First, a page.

Inspirations: Jane Goodall

Many people go their entire lifetime without ever discovering their true vocation in life; but Jane Goodall did.

In 1960, young Jane Goodall, who had no scientific credentials or even a college degree, was chosen by anthropologist, Louis Leaky to go on an expedition in Africa to observe and record the behaviour of chimpanzees. Despite having no background knowledge in the field of primate behaviour she agreed to undertake the study proposed by Leaky mainly because she had a profound love for animals and she saw this as an opportunity to travel.

Goodall spent over two years trying to establish a non-threatening presence in a troupe of monkeys and eventually succeeded, by befriending an elderly chimp she affectionately named “David Greybeard”. Some of her observations included similarities between both humans and primates in their illustrations of intelligence, emotions and in their social relationships. However her most important behavioural discovery, observed and recorded during her time in the jungles of Tanzania, rattled the previously accepted wisdoms of physical anthropology. Her major discoveries were that chimps ate meat, though they were once thought to be strict herbivores, and that they both made and used tools. These discoveries narrowed the gap of intelligence between Humans and Primates.

From her discoveries Goodall has published numerous articles and several major books. She became known and respected in the scientific field and was one of only eight people to ever receive a PhD in Cambridge University without having first acquired an undergraduate degree. In 1977, Goodall established the Jane Goodall Institute which continues the research to this day that she began nearly 55 years ago in 1960.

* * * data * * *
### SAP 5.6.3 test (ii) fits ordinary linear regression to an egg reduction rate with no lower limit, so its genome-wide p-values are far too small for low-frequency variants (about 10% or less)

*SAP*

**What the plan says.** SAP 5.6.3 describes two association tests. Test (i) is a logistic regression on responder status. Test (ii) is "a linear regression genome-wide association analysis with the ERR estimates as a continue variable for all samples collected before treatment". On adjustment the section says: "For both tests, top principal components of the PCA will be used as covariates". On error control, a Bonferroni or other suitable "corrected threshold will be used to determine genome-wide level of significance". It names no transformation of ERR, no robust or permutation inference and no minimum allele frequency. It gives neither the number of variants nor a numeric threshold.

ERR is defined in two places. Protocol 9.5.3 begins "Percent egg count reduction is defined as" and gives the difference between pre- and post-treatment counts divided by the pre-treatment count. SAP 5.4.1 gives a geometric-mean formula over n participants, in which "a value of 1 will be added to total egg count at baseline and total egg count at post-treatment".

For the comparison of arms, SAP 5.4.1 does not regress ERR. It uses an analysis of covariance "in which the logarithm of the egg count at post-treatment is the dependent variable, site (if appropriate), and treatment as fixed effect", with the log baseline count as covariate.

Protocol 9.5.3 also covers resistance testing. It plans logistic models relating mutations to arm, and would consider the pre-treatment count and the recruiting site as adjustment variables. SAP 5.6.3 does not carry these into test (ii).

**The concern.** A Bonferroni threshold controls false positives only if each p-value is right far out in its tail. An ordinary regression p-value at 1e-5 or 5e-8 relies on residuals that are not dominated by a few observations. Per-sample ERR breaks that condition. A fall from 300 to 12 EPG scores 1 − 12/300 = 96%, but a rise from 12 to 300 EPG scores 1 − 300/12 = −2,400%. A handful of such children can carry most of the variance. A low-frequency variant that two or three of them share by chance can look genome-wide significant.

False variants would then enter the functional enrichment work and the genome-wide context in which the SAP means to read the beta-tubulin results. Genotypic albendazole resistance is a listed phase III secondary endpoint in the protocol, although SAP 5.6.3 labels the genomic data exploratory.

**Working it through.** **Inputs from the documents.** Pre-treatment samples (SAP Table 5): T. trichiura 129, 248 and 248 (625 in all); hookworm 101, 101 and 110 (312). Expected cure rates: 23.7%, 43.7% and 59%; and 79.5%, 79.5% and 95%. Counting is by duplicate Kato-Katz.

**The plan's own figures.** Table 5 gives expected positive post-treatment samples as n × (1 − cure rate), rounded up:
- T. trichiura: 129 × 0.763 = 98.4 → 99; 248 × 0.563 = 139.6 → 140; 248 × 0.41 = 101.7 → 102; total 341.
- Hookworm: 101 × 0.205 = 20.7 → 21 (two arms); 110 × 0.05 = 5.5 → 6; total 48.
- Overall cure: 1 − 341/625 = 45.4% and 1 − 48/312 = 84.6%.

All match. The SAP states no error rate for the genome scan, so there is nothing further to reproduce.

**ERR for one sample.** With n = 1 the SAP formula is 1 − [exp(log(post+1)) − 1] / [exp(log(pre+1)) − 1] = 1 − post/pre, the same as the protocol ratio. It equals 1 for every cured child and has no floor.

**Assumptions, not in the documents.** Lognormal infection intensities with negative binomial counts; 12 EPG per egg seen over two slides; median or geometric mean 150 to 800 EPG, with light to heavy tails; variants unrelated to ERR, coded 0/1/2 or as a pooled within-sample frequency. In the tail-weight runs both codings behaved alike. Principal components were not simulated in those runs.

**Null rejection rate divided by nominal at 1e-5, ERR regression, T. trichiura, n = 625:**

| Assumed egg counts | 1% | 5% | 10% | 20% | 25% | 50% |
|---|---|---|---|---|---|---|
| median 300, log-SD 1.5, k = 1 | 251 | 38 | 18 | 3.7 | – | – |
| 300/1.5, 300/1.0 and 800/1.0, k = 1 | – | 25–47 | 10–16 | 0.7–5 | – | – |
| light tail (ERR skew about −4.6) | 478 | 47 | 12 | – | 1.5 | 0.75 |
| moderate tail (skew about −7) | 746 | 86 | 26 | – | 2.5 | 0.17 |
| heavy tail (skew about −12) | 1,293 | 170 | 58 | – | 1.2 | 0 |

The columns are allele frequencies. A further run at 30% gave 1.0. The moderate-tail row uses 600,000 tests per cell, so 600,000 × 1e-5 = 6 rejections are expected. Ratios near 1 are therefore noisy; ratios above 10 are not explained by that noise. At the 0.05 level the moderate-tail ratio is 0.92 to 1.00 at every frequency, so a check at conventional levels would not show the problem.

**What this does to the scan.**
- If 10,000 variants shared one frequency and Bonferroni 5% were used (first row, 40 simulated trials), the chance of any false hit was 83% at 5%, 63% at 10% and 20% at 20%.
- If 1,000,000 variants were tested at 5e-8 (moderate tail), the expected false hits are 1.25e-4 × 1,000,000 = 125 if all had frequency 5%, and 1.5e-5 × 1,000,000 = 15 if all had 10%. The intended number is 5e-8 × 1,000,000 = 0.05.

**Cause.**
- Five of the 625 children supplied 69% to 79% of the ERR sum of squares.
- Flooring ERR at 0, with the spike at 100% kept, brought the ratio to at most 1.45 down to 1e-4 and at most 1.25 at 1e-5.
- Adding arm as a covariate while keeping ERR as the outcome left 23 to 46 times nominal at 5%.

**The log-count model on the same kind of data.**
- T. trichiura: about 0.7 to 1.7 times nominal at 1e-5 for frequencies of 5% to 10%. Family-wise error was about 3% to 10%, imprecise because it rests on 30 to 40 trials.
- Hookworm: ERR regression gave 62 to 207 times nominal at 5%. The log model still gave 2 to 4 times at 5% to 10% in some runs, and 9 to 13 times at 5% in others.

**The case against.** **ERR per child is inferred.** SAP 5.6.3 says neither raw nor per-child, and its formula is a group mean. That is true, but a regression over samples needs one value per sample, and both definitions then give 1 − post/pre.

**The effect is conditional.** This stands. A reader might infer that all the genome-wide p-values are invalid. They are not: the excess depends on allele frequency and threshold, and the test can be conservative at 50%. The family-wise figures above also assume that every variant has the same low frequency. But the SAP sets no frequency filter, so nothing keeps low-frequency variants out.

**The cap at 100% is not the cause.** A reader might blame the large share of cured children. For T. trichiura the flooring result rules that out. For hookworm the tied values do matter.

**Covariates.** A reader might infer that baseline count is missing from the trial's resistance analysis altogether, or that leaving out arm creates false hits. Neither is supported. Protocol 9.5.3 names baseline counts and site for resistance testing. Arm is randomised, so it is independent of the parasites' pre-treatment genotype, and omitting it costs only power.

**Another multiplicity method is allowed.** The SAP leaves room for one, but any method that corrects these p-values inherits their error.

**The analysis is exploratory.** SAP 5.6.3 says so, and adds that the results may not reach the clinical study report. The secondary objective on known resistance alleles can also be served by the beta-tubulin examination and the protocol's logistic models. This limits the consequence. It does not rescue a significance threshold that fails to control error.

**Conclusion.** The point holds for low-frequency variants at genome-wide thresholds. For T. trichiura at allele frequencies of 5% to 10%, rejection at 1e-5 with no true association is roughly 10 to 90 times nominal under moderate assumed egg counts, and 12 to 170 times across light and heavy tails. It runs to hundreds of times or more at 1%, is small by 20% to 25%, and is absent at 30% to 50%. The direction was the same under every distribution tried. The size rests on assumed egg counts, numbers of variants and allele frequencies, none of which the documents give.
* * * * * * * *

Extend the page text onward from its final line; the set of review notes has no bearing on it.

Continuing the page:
Goodall became a staunch animal rights activist, travelling nearly 300 days a year, strongly advocating for the preservation of chimpanzees and their environment. She actively works with businesses and local governments to promote ecological responsibility and her efforts on behalf of captive chimpanzees have taken her around the world on a number of lecture tours. Goodall is also the former president of Advocates for Animals and has founded sanctuaries for chimps who were freed from captivity, many orphaned by the bush-meat trade.

She has received many tributes, honours, and awards from local governments, schools, institutions, and charities around the world In recognition of her achievements, the National Geographic Society Centennial Award in 1988 and more recently, she was named a Messenger of Peace by the United Nations in 2002.

More than fifty years ago Louis Leaky sent Goodall to study chimpanzees to see if their behaviour could provide an insight on human ancestry. Jane decided to ignore that idea and choose to study chimps for their own sake. From this she has created vast opportunities and institutions that have been of great significance in the field of science, as well as a selfless dedication and extraordinary personal example that has drawn many men and women into both science and conservation; and due to her awe inspiring life the name Jane Goodall will be forever synonymous with selflessness, endeavour and dedication.

Paul Dwyer

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